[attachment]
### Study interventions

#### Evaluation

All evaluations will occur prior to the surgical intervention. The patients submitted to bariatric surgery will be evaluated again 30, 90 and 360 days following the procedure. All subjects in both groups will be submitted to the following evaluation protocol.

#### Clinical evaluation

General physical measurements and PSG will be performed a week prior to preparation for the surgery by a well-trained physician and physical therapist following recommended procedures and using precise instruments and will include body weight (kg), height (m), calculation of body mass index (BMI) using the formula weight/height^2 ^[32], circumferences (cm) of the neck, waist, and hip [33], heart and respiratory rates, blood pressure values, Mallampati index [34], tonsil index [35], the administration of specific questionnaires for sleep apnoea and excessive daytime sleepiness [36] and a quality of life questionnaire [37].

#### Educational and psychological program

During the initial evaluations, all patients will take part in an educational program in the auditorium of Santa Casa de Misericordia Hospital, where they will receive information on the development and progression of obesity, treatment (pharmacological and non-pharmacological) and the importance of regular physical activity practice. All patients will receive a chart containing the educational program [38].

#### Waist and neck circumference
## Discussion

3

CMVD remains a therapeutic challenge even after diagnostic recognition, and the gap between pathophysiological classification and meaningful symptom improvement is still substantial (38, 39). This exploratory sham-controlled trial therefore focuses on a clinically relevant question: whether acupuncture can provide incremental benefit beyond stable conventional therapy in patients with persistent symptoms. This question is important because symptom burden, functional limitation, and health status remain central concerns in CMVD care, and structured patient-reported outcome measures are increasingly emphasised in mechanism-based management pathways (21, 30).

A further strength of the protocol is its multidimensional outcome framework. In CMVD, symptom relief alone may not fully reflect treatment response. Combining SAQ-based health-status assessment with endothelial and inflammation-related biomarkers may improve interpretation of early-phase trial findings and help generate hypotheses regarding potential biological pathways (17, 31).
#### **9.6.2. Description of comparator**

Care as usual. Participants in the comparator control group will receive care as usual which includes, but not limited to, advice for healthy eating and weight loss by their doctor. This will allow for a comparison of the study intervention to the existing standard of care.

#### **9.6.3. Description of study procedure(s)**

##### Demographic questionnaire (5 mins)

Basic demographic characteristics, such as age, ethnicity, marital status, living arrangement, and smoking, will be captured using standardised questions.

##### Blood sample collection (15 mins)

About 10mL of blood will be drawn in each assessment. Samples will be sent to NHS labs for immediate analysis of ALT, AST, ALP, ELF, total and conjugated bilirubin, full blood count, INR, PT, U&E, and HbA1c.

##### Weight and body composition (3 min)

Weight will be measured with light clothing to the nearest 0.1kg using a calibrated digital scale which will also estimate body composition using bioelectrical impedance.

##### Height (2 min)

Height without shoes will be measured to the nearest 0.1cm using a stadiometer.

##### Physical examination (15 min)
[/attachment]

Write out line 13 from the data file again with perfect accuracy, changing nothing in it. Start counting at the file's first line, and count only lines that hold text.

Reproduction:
#### **9.6.2. Description of comparator**